3. Margaret Tudor, Queen of Scots

The eldest daughter of Henry VII and Elizabeth of York, Margaret was the sister of Henry VIII. She was married to James IV of Scotland from 1503-1513, which united the royal houses of England and Scotland. After her husband’s death, Margaret acted as regent for her son James V, from 1513-1515.

A drawing of Margaret.

4. Catherine of Aragon

Catherine ruled as Queen of England from June 1509 until May 1533. She was the daughter of Isabella I of Castile and Ferdinand II of Aragon.

At three years old she was betrothed to Arthur, Prince of Wales, who was heir apparent to the English throne. After Arthur’s death, Catherine was married to his younger brother Henry, who grew increasingly frustrated after she failed to deliver a male heir.

Catherine of Aragon.

For six months in 1513, she served as regent of England as Henry was abroad in France. Her rousing speech about emotional courage seemed to be an important factor in the English victory at the Battle of Flodden. She was also a prominent humanist, and counted scholars such as Erasmus of Rotterdam and Thomas More as her friends.

5. Elizabeth Blount

‘Bessie’ Blount was a mistress of Henry VIII. On 15 June 1519, Blount bore the king what he had always craved – a son. Henry Fitzroy, the only illegitimate son of Henry VIII, was later Duke of Richmond and Somerset and Earl of Nottingham.

Henry VIII’s illegitimate son, Henry Fitzroy.

6. Anne Boleyn

The second and perhaps most infamous wife of Henry VIII, Anne Boleyn was Queen of England from 1533 to 1536, when she was executed.

Anne Boleyn by Hans Holbein the Younger.

Henry first caught eyes on her when she served Catherine of Aragon as a maid of honour. To accommodate a marriage to Anne and divorce Catherine, Henry had no choice but to leave the Catholic Church and establish the Church of England.

Anne was the mother of Elizabeth I.

7. Catherine Parr

Catherine had four husbands, the third of which was Henry VIII who she outlived by a year. She enjoyed a close relationship with Henry’s three children, taking personal interest in their education and playing an important role in the Third Succession Act, which restored Mary and Elizabeth to the line of succession.

Catherine Parr was treated as queen dowager after Henry’s death.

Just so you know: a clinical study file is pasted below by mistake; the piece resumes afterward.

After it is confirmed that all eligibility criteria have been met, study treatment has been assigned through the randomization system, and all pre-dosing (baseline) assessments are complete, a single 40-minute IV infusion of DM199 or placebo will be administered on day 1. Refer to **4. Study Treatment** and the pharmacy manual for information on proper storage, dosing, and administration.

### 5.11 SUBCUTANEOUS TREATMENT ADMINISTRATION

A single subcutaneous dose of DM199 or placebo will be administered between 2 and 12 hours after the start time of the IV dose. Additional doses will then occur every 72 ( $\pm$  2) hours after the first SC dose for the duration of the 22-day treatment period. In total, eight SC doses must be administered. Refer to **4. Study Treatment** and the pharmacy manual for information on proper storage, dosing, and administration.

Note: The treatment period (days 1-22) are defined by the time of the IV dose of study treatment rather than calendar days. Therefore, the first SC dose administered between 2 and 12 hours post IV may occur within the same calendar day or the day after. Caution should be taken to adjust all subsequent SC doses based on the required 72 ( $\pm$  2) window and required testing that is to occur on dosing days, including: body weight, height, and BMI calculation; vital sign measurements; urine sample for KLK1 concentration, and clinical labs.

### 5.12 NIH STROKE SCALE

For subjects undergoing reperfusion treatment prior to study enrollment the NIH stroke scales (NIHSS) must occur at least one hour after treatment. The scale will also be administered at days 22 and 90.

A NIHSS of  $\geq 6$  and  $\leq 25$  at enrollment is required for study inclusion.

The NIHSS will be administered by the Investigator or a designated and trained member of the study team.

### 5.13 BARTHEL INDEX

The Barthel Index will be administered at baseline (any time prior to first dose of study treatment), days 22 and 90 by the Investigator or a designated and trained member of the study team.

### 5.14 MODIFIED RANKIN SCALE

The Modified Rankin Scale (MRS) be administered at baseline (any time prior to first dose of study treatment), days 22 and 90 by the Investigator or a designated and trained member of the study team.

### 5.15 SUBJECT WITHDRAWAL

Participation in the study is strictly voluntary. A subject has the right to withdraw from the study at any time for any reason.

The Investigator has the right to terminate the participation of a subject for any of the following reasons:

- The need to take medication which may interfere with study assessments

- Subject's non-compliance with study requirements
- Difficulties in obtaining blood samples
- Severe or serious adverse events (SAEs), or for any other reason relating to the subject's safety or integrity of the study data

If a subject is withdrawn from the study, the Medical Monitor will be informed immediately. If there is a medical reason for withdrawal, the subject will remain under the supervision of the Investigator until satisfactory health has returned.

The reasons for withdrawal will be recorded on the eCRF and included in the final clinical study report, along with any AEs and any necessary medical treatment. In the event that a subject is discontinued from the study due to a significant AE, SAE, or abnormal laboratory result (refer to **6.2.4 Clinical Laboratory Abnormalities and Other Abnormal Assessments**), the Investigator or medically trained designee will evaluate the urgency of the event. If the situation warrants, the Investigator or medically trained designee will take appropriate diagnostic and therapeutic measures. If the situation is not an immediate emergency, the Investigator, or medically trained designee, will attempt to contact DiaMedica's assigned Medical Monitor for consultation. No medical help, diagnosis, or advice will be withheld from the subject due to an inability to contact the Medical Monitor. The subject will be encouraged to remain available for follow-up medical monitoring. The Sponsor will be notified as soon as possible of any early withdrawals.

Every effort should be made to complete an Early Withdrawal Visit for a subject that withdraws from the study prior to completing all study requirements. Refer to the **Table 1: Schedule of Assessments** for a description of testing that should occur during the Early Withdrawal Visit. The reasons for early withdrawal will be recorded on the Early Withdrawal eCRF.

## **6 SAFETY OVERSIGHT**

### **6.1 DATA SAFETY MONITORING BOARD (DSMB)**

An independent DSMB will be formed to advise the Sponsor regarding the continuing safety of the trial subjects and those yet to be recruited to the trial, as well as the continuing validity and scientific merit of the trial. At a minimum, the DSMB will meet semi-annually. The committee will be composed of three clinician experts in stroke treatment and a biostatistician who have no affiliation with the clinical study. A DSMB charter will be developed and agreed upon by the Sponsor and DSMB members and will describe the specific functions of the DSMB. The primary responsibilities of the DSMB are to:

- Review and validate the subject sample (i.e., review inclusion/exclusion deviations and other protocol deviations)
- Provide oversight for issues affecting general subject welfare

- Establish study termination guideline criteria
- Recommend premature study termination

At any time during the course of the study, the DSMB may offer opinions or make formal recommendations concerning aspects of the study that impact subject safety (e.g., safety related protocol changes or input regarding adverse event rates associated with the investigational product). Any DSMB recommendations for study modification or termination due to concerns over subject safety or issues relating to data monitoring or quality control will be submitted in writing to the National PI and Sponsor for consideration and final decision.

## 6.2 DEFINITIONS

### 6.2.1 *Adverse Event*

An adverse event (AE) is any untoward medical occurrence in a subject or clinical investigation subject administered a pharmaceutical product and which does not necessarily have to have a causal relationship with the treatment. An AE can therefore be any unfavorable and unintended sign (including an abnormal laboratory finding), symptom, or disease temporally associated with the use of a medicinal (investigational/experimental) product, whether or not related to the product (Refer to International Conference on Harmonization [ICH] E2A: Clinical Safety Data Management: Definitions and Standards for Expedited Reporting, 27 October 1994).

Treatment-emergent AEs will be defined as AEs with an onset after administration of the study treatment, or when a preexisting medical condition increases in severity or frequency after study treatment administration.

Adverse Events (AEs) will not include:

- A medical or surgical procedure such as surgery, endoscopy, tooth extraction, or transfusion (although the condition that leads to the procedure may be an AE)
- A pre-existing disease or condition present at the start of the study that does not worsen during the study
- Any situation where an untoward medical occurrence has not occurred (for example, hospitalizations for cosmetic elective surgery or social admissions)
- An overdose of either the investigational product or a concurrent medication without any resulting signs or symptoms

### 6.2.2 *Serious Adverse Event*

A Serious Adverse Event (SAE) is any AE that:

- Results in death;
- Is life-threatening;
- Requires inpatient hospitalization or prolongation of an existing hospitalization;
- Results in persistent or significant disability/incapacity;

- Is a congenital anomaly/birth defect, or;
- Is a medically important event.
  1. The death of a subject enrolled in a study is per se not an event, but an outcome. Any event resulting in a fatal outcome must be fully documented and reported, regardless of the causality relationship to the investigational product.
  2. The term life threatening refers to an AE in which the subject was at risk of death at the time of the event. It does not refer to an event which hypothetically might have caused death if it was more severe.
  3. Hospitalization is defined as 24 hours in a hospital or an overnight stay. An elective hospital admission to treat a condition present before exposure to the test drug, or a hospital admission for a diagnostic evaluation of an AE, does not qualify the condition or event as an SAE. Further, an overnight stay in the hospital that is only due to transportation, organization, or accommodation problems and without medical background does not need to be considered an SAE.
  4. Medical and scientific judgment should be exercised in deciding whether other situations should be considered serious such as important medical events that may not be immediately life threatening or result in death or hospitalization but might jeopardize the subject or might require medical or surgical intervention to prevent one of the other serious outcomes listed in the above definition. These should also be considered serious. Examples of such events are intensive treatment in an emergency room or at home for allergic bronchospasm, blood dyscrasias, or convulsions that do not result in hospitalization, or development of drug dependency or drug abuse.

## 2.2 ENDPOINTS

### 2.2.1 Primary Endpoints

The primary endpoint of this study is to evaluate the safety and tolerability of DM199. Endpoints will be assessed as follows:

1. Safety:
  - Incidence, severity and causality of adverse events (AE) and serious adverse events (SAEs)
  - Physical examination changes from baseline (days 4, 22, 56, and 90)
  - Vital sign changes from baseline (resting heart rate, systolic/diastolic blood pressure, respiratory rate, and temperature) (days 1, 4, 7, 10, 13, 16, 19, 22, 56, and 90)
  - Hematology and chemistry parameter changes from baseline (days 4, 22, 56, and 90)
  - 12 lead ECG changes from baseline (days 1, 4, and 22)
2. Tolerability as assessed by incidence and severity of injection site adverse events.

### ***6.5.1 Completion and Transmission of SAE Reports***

After Henry’s death, Catherine acted as queen dowager and was allowed to keep royal jewels and dresses.

8. Lady Jane Grey

Jane was the great-granddaughter of Henry VII and Elizabeth of York, through their daughter Mary, who became Queen of France.

She was exceptionally well educated in humanist studies, and as a committed Protestant, Edward VI saw her as an ally. In 1553, Edward’s will placed Jane in line to inherit the throne, effectively removing his half-sisters Mary and Elizabeth from the line of succession and ignoring the Third Succession Act.

‘The Execution of Lady Jane Grey’ by Paul Delaroche, 1833.

Jane was proclaimed queen on 10 July 1553 but support quickly waned and the Privy Council abandoned her. Lasting just over a week, she became known as the ‘Nine Days Queen’. Although Mary initially spared her life, she became viewed as a threat to the Crown, and was executed the following year.

9. Mary I

Mary married Phillip II of Spain.

Mary was the eldest child of Henry VIII to survive to adulthood. As the daughter of Catherine of Aragon, she was a staunch Catholic. After expelling Lady Jane Grey to regain her place on the throne, Mary attempted to reverse the English Reformation begun by her father and restore Roman Catholicism.

The executions of Protestants earned her the nickname ‘Bloody Mary’. She was married to Phillip of Spain.

10. Elizabeth I

Elizabeth I in her coronation robes, which were patterned with Tudor roses and trimmed with ermine.

Elizabeth was the final monarch of the Tudor dynasty, ruling from 1558-1603. She depended heavily on a group of advisers led by William Cecil. Together they established a middle way in the religious debates, as Elizabeth became the Supreme Governor of the English Protestant church, but insisted on greater tolerance of English Catholics.

Elizabeth never married and she became referred to as the ‘Virgin Queen’. Her 44 year reign was marked by England’s defeat of the Spanish Armada in 1588 and a flowering of English drama, led by playwrights Christopher Marlowe and William Shakespeare.

11. Bess of Hardwick

Bess of Hardwick was the most powerful woman in England, after the queen.

Born into a modest background, Bess married four times and acquired an enormous fortune to become the second most important woman in England, after the queen. She is famed for building Hardwick Hall, which gave rise to the rhyme ‘Hardwick Hall, more glass than wall’.

Bess was famed for building Hardwick Hall, which is adorned with her initials.

12. Mary, Queen of Scots

Mary reigned over Scotland from 1542 to 1567. She was the only surviving legitimate child of King James V of Scotland, who died when Mary was six days old. She married Francis, the Dauphin of France, and later her half-cousin, Lord Darnley.

Their son, James, would become James I of England, uniting the two kingdoms. She was executed by her cousin, Elizabeth I, in 1587 at Fotheringhay Castle.

Mary, Queen of Scots. Her son became James I of England, and James VI of Scotland.